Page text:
Question 16 :
What about JSTL and JavaServer Faces ?
JSTL, the JavaServer Standard Tag Library, is a set of JSP tags that are designed to make it easier to develop Web applications. JavaServer Faces (JSF) is a specification for a new technology that promises to make it easier to write MVC applications, both for the Web and for the desktop.
The inventor of Struts, Craig McClanahan, is the specification co-lead for JavaServer Faces (JSR 127), and architect of the reference implemenation as well as Java Studio Creator. Both JSTL and JSF are complementary to Struts.
The mainstay of the Struts framework is the controller components, which can be used with any Java presentation technology. As new technologies become available, it is certain that new "glue" components will also appear to help these technologies work as well with Struts.
Struts originally came bundled with a set of custom JSP tags. Today, several extensions are available to help you use Struts with other popular presentation technologies, like XSLT and Velocity. Likewise, extensions for JSTL and JSF are now available as well.
The JSTL reference implementation is available through the Jakarta Taglibs site. A JSTL taglibs for Struts, Struts-El , is available and distributed with Struts beginning with the 1.1 release.
The JSF specification and reference implementation is available through Sun's The JSF specification and reference implementation is available through Sun's Java ServerFaces page. An early-release JavaServer Faces taglib for Struts, Struts-Faces, is also in early release and available through the nightly build. The Struts Faces taglib is expected to work with any compliant JSF implementation, including MyFaces.
Question 17 :
Is there a particularly good IDE to use with Struts
Struts should work well with any development environment that you would like to use, as well as with any programmers editor. The members of the Struts development team each use their own tools such as Emacs, IDEA, Eclipse, and NetBeans.
Question 18 :
Why was reload removed from Struts (since 1.1)?
The problem with ReloadAction was that Struts was trying to act like a container, but it couldn't do a proper job of it. For example, you can't reload classes that have been modified, or (portably) add new classes to a running web application (even if the container supported it).
Meanwhile, as Struts 1.1 was being developed, work progressed on things like Tomcat's reload command via the Manager webapp. This feature allows you to quickly reload-on-demand, complete with saving and restoring your session). It started to make even less sense for Struts to half-implement a feature that containers are implementing fully.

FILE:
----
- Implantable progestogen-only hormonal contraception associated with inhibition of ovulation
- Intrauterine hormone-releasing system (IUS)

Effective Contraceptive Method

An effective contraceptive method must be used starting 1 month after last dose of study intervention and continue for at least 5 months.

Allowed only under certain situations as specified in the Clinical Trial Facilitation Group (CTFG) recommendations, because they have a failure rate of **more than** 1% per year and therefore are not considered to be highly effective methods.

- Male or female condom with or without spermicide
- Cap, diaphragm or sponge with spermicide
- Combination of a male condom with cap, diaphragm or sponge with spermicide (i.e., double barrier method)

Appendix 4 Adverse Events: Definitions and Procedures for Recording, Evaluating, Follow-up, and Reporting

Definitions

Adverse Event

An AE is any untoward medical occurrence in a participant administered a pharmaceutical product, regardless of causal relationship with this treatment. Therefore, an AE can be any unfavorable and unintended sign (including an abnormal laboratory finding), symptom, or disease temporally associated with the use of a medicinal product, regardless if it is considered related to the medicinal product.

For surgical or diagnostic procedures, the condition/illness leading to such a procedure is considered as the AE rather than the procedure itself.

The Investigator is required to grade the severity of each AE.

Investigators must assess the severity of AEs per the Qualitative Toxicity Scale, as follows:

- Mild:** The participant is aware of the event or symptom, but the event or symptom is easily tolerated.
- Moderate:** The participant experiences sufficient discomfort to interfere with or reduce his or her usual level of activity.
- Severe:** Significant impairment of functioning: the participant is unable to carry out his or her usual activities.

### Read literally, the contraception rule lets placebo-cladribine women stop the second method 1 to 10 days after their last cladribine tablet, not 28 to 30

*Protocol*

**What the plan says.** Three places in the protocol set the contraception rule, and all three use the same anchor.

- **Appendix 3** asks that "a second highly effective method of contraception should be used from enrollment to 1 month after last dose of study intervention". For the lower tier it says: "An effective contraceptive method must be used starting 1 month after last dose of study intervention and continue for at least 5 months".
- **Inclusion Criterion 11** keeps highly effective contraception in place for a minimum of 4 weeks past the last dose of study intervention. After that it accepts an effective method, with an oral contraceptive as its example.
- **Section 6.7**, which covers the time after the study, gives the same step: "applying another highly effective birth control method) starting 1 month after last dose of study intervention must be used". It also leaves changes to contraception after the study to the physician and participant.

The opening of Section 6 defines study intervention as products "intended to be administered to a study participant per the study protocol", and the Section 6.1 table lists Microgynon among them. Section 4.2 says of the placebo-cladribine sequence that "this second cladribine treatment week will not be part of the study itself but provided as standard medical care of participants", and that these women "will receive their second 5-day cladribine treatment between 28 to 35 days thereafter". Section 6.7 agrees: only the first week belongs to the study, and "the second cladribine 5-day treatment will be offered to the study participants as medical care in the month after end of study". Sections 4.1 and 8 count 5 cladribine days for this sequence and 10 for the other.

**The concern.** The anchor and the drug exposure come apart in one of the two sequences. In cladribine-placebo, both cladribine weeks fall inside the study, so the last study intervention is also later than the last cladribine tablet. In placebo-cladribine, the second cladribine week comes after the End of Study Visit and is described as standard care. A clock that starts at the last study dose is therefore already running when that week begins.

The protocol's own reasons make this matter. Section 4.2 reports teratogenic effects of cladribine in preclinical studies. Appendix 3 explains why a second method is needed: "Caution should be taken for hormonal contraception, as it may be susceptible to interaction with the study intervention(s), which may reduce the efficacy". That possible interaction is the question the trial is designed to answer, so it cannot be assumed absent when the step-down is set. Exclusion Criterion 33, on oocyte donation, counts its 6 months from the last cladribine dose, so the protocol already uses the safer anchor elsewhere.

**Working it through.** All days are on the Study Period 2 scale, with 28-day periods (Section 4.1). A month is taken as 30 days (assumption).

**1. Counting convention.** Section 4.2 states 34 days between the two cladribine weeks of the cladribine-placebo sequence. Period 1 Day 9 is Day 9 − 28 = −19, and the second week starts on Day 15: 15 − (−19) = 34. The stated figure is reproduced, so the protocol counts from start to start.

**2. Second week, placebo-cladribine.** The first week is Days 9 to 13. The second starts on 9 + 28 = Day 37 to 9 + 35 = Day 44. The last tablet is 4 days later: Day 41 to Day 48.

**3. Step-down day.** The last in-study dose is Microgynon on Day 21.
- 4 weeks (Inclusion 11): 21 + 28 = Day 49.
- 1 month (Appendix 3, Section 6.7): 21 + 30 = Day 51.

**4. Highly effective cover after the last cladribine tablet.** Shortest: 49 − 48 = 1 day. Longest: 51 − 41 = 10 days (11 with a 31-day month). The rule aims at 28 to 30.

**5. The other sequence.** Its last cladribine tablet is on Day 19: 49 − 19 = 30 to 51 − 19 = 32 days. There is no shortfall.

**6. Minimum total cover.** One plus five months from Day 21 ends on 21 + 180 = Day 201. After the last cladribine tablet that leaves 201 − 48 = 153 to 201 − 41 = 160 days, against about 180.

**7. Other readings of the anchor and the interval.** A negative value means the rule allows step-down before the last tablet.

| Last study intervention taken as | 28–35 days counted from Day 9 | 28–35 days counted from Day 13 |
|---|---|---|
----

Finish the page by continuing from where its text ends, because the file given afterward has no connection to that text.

A more minor point is that freezing the configuration information at application startup time allows Struts to safely access the mapping information without bothering with synchronization. The "startup-only" strategy creates a modest but real improvement in performance for all users.
So, ReloadAction is not supported since Struts 1.1 for two reasons:
* It never did let you reload everything that you would really want to -- particularly changed classes -- so many people ended up having to reload the webapp anyway.
* Containers are starting to offer reload-on-demand features which does the same thing as the Struts ReloadAction, only better.
* Not supporting ReloadAction lets Struts avoid doing synchronization locks around all the lookups (like figuring out which action to use, or the destination of an ActionForward) so applications can run a little faster.
Of course, if someone came up with an implementation that solved these problems without creating any others, we would not be opposed to including a new ReloadAction.
Question 19 :
What is a modular application? What does module-relative mean?
Since Struts 1.1, the framework supports multiple application modules. All applications have at least one root, or default, module. Like the root directory in a file system, the default application has no name. (Or is named with an empty string, depending your viewpoint.) Developing an application with only a default module is no different from how applications were developed under Struts 1.0. Since Struts 1.1, you can add additional modules to your application, each of which can have their own configuration files, messages resources, and so forth. Each module is developed in the same way as the default module. Applications that were developed as a single module can added to a multiple module application, and modules can promoted to a standalone application without change. For more about configuring your application to support multiple modules, see Configuring Applications in the User Guide.
But to answer the question =:0), a modular application is a Struts application that uses more than one module. Module-relative means that the URI starts at the module level, rather than at the context level, or the absolute-URL level.
* Absolute URL: http://localhost/myApplication/myModule/myAction.do
* context-relative: /myModule/myAction.do
* module-relative: /myAction.do
The Struts Examples application is a modular application that was assembled from several applications that were created independently.
Question 20 :
Why are some of the class and element names counter-intuitive?
The framework grew in the telling and, as it evolved, some of the names drifted.
The good thing about a nightly build, is that everything becomes available to the community as soon as it is written. The bad thing about a nightly build is that things like class names get locked down early and then become difficult to change.